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Competition/Rules & Regulations/Rules Guidance

Where's the referee?

Or, why is there never anybody around to see all those infringements?

To answer this question, we will have to go into the rules that make the sport of sailing pretty much unique. Sailing is one of the few sports - perhaps only Golf  is the other one - that is mostly done without someone "refereeing". We don't have a couple of persons, dressed in black and white, zipping around in little rubber boats, blowing whistles and penalizing boats. Or do we?

Look at what is written in one of the BASIC PRINCIPLES:

SPORTSMANSHIP AND THE RULES
Competitors in the sport of sailing are governed by a body of rules that they are expected to follow and enforce. A fundamental principle of sportsmanship is that when competitors break a rule they will promptly take a penalty, which may be to retire.

Right in the middle, as if it wants to hide, is the word "enforce".

Competitors are expected to ENFORCE the rules. In other words, you yourselves are the referees when racing, you are the ones with the whistle. You do not need to get a black shirt, you don't need an actual whistle (shouting "Protest" is good enough) but you are still the ones who control which infringements are called out.

My analogy is a little overstated, I know, but that is how you should approach it. When you are agrieved by the actions of another boat, you must decide what you want to do. Either put up with it, and not complain that somebody should do something, or, as the basic principle is stating, enforce the rules and protest. Put up or shut up - that's the phrase, isn't it?

This self-regulation in sailing is deeply woven into all rules. For example, even when there are "umpires" on the water - like in match racing or team racing - they seldom penalize on their own. First a boat must protest another, by showing the protest flag, only then the umpires respond by assigning blame and giving out a penalty. (There are exceptions, but they almost all have to do with deliberately breaking a rule, or when no other boat is around to protest).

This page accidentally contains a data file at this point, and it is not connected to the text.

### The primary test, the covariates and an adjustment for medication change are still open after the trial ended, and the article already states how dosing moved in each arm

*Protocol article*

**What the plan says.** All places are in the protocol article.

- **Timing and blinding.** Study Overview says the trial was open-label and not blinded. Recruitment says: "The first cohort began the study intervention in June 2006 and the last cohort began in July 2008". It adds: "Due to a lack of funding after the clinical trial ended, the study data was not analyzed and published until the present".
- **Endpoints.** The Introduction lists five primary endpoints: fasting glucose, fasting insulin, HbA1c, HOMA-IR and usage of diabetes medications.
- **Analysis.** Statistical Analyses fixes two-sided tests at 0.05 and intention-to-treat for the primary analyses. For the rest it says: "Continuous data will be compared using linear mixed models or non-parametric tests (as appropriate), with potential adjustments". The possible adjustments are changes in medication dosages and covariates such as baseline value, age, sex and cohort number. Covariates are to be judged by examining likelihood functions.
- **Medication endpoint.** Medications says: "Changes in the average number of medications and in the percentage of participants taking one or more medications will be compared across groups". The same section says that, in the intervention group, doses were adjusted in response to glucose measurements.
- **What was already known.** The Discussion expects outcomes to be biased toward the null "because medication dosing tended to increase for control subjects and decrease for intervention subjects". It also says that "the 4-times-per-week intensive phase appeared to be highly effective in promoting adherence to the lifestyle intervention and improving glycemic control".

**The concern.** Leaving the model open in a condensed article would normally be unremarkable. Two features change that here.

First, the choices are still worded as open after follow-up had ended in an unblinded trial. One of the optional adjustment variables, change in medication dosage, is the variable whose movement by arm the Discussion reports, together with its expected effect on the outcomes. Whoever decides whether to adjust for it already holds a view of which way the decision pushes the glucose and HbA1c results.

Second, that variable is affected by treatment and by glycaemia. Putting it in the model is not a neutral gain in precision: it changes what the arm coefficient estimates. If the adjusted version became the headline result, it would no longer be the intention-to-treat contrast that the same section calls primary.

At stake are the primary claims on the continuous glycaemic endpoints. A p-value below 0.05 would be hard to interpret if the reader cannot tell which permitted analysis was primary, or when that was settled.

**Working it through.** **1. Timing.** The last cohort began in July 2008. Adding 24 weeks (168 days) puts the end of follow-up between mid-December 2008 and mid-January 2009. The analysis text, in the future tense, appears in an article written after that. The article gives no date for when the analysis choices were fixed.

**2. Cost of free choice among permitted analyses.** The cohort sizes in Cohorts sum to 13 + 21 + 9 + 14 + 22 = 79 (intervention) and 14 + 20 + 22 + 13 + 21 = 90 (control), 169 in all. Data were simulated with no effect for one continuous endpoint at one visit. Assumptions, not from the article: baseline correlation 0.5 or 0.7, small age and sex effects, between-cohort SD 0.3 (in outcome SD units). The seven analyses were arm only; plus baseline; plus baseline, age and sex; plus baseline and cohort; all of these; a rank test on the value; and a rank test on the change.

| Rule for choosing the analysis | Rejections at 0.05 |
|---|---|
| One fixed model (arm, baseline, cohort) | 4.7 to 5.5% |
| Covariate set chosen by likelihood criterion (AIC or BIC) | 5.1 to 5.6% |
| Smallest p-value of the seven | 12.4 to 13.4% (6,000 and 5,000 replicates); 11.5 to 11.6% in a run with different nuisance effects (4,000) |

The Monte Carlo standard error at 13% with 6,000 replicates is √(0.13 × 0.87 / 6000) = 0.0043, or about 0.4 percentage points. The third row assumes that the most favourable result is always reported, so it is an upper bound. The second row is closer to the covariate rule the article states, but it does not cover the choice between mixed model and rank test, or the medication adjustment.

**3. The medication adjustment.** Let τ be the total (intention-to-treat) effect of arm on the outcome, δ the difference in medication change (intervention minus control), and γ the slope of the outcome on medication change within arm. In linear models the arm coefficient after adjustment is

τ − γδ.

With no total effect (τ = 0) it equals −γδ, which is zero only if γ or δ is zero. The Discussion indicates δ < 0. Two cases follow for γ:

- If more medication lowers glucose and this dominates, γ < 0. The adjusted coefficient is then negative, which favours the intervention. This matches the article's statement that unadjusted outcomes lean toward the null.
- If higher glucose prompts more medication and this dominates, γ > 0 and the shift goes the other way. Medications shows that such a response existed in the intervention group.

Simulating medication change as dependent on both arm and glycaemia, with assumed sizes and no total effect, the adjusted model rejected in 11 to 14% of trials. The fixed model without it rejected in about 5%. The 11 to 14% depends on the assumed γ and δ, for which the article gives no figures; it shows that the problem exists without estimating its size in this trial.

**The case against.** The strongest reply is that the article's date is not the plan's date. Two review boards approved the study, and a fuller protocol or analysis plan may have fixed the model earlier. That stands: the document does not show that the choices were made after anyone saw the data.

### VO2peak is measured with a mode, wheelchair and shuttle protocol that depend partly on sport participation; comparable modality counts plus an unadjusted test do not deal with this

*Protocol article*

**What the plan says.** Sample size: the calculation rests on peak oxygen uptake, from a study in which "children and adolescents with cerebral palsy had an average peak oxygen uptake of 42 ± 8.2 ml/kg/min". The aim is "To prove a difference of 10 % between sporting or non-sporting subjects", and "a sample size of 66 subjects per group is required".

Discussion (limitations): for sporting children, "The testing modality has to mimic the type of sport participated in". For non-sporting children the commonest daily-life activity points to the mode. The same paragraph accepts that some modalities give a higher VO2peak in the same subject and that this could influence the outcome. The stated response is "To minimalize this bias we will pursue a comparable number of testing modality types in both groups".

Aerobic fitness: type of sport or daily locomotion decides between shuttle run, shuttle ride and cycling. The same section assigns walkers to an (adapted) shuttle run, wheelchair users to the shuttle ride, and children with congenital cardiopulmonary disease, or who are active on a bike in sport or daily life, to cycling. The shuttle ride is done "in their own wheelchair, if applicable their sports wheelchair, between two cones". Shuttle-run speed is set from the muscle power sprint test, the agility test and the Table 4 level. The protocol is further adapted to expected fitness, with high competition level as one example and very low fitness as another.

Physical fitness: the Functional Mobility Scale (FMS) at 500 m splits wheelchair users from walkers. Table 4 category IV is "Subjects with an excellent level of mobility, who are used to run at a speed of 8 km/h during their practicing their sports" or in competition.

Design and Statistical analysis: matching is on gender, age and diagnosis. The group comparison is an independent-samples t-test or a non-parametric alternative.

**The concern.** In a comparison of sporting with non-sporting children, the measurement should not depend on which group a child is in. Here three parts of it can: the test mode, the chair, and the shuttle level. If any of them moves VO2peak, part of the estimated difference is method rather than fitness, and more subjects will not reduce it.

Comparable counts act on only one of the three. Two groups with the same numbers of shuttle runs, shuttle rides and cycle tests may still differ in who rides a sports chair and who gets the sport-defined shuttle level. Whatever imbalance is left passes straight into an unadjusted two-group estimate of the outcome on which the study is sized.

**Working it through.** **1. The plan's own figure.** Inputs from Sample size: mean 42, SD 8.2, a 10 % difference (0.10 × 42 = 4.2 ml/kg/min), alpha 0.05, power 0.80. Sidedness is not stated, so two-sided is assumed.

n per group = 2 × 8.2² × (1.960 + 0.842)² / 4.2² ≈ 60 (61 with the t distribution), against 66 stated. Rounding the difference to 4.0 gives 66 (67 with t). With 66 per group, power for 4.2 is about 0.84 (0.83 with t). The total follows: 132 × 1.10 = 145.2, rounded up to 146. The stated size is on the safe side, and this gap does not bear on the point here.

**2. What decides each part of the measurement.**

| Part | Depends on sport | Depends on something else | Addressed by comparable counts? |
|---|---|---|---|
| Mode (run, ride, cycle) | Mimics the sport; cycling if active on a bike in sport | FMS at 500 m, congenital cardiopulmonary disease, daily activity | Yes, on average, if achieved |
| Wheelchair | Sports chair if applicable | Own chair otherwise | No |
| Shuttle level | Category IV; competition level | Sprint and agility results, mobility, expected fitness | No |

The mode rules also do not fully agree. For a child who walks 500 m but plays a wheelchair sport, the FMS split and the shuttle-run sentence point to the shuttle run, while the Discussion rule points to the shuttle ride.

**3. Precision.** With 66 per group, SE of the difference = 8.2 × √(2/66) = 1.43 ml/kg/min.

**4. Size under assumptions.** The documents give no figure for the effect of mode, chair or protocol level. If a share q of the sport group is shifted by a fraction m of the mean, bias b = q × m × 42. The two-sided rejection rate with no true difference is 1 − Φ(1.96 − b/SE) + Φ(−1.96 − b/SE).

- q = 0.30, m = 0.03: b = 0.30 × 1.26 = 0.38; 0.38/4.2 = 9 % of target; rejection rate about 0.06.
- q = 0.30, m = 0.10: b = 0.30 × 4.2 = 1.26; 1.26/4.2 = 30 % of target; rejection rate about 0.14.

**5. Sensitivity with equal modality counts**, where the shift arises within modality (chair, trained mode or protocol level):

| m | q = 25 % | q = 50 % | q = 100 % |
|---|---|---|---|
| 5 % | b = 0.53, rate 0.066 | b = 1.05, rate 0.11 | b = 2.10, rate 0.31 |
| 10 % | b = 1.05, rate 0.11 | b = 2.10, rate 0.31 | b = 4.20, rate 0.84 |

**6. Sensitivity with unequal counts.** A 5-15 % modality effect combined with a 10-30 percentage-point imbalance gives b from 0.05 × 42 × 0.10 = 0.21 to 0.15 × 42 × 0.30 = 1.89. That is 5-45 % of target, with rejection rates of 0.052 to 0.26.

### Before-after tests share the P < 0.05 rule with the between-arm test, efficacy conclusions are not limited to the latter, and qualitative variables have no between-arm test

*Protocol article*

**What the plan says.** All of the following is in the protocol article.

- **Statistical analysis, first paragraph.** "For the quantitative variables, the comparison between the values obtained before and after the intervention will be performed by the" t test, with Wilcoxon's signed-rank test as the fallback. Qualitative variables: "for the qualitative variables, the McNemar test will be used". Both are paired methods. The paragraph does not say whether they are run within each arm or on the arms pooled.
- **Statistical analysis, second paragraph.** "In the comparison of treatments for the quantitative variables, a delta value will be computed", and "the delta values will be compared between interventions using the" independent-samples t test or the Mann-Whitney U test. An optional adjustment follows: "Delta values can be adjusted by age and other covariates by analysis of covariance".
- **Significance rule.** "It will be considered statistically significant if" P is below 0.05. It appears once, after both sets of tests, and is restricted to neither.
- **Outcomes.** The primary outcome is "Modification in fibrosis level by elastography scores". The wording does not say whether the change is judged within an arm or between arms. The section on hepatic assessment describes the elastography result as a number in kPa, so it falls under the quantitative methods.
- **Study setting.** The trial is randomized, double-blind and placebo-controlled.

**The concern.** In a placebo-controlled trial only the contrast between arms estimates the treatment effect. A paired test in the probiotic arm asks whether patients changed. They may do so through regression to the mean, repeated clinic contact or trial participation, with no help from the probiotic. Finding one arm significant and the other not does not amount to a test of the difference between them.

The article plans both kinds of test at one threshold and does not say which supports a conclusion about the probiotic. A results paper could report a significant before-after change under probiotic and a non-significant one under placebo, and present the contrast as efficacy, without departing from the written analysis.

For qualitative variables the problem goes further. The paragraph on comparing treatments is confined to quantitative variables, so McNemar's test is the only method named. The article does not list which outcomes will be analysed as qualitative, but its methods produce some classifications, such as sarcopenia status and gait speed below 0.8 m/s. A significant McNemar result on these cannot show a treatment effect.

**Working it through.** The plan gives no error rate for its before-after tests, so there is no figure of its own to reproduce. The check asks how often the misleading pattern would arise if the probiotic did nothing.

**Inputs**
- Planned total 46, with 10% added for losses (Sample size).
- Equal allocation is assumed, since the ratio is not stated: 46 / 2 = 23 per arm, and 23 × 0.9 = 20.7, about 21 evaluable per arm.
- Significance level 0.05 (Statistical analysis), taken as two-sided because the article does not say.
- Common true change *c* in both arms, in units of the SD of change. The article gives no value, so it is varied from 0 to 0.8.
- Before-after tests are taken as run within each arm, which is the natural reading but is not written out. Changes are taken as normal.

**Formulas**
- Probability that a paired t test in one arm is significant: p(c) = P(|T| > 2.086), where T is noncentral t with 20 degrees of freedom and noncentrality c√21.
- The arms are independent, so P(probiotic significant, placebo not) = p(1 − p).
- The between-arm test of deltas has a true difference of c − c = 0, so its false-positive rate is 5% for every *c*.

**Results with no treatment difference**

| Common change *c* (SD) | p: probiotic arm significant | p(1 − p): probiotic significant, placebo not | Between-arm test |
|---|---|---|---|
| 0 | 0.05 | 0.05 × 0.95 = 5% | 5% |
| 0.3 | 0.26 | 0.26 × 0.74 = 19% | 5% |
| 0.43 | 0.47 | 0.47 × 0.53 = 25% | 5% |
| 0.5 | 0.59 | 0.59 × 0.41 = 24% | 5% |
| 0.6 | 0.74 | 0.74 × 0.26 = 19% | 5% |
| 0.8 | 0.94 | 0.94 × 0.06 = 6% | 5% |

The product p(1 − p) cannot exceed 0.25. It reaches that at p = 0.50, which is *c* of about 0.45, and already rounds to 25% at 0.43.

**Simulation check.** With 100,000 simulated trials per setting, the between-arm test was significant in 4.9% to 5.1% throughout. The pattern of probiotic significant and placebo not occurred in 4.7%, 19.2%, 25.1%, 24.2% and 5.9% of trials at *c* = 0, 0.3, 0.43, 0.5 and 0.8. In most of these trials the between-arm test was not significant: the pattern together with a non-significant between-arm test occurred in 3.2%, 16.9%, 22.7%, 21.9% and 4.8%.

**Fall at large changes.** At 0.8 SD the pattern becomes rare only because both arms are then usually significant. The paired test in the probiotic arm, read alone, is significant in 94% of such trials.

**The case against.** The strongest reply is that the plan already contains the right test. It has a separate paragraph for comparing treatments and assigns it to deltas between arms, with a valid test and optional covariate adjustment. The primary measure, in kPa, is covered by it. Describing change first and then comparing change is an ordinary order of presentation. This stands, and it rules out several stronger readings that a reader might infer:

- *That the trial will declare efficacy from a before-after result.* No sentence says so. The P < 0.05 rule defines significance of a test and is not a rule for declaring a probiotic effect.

Even in the protest hearing this principle is upheld. All parties are expected to present "their" case in the best possible way as to convince the Jury that their facts are what has happened.

Back to the race course. You "blow your whistle" whenever you are involved or see a boat breaking a rule. And you are expected to do this as soon as reasonably possible. You wouldn't accept a football referee blowing a whistle half a minute after a tackle when the game has already progressed because of the foul . . . (excuse me, soccer referee).

By shouting "protest" the other boat becomes aware - if she doesn't already know - that they might have broken a rule. They have a choice then too. That boat can either take a penalty, usually a Two-Turns Penalty or, well, not.
If not, the ball is again in your court. If you feel strongly enough about the issue, you then can lodge a written protest with the Jury or Protest Committee. But that's again, up to you. You are expected to enforce, but it's your decision. Nobody will penalize you for not doing it, but you must then also accept the outcome.

Once the protest has been handed in, the PC will schedule a hearing and invite all parties to come to tell their stories about what happened. Parties can bring witnesses to help with their side. But the whole process starts on equal footing.

The PC does not give the protester more "weight" because they brought the issue. The incident is decided on "a balance of probability", as close to the truth as they can get.

If you think that the PC will sort out the problem for you, you are in error. Even then YOU enforce the rules, so you better get all your ducks in a row and be convincing.

Oh, on a final note, being a referee is not always the most thankful job. Usually nobody likes the person who's telling them that they are doing something wrong. It is a little mitigated in the rules, in that protest are "against" boats, not against a person. But I admit that that maybe only semantics ....

Jos Spijkerman

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